Topic: Cell Therapy Solutions, Content: Blog, Topi..........

"Validation" or "Qualification" – What’s the difference?

What is the difference between qualification and validation? This question comes up frequently with both internal and external clients. 

Topic: Qualification / Validation, Content: Blog, ..........

Large-Scale Freezing of Biologics: Advantages and Challenges

Biopharmaceutical companies often produce millions of units of bulk biological materials that are then distributed for clinical use. This represents a significant supply chain challenge, as these materials need to be maintained within very specific environmental parameters. Temperature, humidity, and stress during material handling must be tightly controlled to prevent degradation of quality. Large-scale freezing of biologics provides a safe and effective method of storing biological materials, but this approach comes with unique challenges.

Topic: Biobanking and Biorepository, Topic: Cold-C..........

The Four Stages of Equipment Qualification

As discussed in my previous blog, qualification is the process of establishing documented evidence that a specific equipment, facility or system are fit and ready for their intended use. It establishes confidence that the equipment in a biorepository is capable of consistently operating within set limits and tolerances, and allows for conduction of tests to be performed on one element or component of the process to be validated against a specified outcome.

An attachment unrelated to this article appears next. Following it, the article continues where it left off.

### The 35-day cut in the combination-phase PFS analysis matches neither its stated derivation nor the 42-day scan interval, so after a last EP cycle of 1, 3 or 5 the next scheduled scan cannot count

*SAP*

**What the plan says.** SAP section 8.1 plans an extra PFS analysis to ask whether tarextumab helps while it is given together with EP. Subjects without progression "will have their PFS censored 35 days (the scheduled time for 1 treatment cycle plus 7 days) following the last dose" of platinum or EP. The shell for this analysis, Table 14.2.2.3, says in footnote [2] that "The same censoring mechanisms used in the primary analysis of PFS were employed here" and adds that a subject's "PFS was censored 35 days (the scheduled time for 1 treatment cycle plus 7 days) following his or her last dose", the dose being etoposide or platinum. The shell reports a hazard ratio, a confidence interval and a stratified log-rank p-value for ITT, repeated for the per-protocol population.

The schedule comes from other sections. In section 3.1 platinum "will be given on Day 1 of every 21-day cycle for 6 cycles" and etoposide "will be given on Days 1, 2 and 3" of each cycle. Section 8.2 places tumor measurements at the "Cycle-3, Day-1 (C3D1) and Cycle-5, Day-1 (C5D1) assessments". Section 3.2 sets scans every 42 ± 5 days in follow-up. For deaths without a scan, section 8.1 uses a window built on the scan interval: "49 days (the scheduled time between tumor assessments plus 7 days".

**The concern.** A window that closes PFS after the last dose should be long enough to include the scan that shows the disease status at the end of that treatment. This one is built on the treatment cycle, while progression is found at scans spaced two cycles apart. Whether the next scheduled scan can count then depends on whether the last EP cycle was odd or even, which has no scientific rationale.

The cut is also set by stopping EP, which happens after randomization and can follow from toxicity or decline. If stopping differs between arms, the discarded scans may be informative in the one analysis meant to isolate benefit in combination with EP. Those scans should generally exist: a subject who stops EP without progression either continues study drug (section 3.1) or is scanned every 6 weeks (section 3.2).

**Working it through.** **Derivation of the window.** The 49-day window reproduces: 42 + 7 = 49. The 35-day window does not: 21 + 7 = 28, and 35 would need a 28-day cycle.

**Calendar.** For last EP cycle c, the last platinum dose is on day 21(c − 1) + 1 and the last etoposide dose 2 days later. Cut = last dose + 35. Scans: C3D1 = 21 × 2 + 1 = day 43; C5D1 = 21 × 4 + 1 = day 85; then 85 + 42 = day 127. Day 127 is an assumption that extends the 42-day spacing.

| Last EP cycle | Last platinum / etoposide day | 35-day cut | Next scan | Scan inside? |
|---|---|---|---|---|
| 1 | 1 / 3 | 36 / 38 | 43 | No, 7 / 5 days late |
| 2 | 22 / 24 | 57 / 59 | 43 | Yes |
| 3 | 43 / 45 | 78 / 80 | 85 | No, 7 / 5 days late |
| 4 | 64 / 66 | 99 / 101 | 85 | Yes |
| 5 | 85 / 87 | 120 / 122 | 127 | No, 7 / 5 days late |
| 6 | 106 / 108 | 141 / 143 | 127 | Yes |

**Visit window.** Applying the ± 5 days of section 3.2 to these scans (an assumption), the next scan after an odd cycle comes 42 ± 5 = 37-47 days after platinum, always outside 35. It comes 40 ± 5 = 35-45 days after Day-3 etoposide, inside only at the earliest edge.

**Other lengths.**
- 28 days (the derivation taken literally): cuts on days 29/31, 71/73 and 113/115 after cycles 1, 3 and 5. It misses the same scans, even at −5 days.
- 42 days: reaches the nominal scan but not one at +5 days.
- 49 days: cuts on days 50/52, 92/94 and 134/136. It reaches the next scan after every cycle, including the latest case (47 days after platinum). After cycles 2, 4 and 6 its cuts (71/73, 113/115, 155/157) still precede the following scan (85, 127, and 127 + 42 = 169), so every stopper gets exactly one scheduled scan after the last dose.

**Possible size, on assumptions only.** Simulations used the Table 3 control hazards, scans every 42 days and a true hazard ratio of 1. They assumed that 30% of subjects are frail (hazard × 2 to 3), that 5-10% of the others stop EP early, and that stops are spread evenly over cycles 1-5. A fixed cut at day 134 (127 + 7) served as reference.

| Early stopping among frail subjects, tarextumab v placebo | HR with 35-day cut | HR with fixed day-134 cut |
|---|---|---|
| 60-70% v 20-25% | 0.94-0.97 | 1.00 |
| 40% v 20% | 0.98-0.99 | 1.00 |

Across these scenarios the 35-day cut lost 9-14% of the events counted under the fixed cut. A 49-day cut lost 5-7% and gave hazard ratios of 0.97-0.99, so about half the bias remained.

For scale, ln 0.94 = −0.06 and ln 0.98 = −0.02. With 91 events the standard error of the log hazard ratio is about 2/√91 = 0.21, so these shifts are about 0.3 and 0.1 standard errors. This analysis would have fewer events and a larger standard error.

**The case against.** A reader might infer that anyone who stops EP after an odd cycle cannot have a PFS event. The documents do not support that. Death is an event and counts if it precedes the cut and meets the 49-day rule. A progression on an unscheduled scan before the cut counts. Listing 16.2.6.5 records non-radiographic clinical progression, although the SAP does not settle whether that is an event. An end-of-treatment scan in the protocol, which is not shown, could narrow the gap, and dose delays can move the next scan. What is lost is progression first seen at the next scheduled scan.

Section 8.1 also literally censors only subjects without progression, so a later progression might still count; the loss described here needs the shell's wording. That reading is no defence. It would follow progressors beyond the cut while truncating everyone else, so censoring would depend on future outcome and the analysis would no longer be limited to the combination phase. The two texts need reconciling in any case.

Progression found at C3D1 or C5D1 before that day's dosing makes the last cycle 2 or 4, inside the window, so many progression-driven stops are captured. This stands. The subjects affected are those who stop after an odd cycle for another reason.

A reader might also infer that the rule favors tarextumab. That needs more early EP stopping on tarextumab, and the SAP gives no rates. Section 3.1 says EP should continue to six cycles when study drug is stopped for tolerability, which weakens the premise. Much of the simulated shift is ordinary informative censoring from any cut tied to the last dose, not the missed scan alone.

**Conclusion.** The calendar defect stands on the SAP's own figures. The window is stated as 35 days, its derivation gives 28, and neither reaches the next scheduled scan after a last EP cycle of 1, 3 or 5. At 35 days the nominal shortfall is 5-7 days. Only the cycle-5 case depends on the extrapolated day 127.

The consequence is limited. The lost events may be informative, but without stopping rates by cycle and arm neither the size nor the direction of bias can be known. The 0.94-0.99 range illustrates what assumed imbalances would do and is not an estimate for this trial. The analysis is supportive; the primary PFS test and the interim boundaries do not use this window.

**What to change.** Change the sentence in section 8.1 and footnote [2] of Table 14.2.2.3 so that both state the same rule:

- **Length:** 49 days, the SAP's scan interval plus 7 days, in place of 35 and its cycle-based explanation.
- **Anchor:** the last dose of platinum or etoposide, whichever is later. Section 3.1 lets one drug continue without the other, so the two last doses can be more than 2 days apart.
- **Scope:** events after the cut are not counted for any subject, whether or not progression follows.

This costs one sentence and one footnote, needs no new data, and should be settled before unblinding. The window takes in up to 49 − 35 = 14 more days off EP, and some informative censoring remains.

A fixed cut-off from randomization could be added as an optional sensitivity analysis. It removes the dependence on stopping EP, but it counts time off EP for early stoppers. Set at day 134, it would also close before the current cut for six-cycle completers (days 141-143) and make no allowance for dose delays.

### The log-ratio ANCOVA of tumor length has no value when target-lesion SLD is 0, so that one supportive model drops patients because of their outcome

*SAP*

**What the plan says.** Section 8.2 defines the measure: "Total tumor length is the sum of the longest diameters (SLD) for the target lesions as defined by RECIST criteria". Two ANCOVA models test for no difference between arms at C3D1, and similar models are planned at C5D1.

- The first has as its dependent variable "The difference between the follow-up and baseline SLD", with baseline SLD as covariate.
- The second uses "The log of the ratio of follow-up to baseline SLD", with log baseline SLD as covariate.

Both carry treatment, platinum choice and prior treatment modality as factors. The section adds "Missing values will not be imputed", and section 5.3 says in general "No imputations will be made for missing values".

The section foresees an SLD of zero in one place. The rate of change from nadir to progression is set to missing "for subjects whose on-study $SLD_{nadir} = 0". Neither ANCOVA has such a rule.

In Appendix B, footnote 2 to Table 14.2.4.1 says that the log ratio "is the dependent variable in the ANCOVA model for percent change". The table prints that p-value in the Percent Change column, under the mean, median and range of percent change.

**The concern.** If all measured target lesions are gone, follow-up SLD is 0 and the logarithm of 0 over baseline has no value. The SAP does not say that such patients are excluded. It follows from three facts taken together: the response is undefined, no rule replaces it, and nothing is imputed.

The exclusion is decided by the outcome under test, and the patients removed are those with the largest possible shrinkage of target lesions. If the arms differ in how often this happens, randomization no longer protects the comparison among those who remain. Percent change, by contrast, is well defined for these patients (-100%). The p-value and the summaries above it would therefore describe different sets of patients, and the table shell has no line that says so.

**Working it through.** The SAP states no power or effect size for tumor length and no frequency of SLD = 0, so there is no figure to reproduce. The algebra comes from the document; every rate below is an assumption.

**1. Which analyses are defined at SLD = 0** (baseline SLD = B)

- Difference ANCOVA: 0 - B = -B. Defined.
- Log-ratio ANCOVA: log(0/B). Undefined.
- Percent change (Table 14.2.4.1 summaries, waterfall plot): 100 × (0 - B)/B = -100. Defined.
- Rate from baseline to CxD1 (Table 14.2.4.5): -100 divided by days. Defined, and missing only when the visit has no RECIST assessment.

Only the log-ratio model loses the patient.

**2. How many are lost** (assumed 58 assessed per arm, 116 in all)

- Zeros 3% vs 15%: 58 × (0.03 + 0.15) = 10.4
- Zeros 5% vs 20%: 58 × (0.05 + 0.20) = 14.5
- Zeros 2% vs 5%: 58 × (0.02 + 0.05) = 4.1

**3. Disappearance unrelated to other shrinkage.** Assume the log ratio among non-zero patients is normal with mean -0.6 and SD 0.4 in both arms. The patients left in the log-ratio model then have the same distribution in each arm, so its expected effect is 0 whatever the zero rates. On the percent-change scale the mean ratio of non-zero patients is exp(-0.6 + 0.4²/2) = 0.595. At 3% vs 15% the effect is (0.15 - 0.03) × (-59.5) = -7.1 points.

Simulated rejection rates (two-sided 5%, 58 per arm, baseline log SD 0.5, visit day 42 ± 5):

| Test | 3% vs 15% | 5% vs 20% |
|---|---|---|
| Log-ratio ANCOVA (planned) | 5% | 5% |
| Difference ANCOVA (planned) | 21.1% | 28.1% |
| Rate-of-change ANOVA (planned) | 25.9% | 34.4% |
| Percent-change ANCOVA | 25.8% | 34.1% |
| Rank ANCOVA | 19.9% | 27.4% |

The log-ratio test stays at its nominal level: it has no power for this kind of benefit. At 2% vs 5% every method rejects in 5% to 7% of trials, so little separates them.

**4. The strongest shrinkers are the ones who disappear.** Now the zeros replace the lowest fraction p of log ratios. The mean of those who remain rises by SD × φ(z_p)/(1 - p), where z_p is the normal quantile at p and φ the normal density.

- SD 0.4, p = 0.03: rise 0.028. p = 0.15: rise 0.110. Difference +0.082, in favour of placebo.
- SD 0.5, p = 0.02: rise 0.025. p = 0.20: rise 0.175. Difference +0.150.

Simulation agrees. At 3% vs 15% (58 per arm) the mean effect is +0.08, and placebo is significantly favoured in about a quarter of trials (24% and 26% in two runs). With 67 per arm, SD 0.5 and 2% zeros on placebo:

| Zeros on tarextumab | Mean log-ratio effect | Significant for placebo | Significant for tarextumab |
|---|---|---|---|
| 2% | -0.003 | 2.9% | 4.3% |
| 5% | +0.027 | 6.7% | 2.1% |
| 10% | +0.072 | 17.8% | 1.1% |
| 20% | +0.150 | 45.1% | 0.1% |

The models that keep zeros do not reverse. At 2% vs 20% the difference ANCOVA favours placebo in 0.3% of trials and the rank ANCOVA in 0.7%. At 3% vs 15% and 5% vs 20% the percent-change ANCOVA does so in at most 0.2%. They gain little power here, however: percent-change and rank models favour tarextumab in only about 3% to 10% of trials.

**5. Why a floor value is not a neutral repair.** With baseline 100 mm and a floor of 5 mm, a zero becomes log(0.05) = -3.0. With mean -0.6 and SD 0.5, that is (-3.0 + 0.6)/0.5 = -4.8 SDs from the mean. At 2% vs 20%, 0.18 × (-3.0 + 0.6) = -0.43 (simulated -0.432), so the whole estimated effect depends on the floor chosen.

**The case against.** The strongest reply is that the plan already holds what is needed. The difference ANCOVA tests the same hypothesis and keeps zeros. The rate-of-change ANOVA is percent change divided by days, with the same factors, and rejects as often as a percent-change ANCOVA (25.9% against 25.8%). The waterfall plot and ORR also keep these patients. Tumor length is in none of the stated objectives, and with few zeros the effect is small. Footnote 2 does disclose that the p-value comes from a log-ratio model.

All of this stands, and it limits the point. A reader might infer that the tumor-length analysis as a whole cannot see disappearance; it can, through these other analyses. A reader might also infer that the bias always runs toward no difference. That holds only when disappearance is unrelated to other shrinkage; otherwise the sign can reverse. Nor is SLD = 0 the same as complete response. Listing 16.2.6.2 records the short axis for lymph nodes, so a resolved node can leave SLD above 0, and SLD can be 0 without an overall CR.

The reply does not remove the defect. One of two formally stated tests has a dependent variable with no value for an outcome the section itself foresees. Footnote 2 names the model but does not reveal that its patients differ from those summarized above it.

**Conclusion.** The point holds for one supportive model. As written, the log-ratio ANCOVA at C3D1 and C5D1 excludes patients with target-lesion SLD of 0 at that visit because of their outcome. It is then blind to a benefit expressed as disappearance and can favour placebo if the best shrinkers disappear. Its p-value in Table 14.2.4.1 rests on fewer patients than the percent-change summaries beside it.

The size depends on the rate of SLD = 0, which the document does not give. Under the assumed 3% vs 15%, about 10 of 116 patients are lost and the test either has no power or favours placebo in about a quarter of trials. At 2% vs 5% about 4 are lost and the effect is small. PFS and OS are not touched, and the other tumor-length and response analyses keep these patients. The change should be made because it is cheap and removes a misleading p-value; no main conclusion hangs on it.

Now that we have a better understanding of the difference between Qualification and Validation, let’s expand our knowledge of the four equipment qualification stages.

Topic: Qualification / Validation, Topic: GMP Biol..........

The Importance of Freezer Qualification for Biologics

For those studying, manufacturing, or experimenting with delicate pharmaceuticals and biological samples, the importance of storage and accurate temperature monitoring is well known. From a qualification and validation perspective, the equipment and processes used for shipping, storing, and other services must comply with the products’ requirements throughout the chain of custody.

In this two part blog series I will convey the importance of qualifying the equipment and validating the processes through which your valuable biological material is managed.

Topic: Qualification / Validation, Topic: GMP Biol..........

Accidental Freezing of Vaccines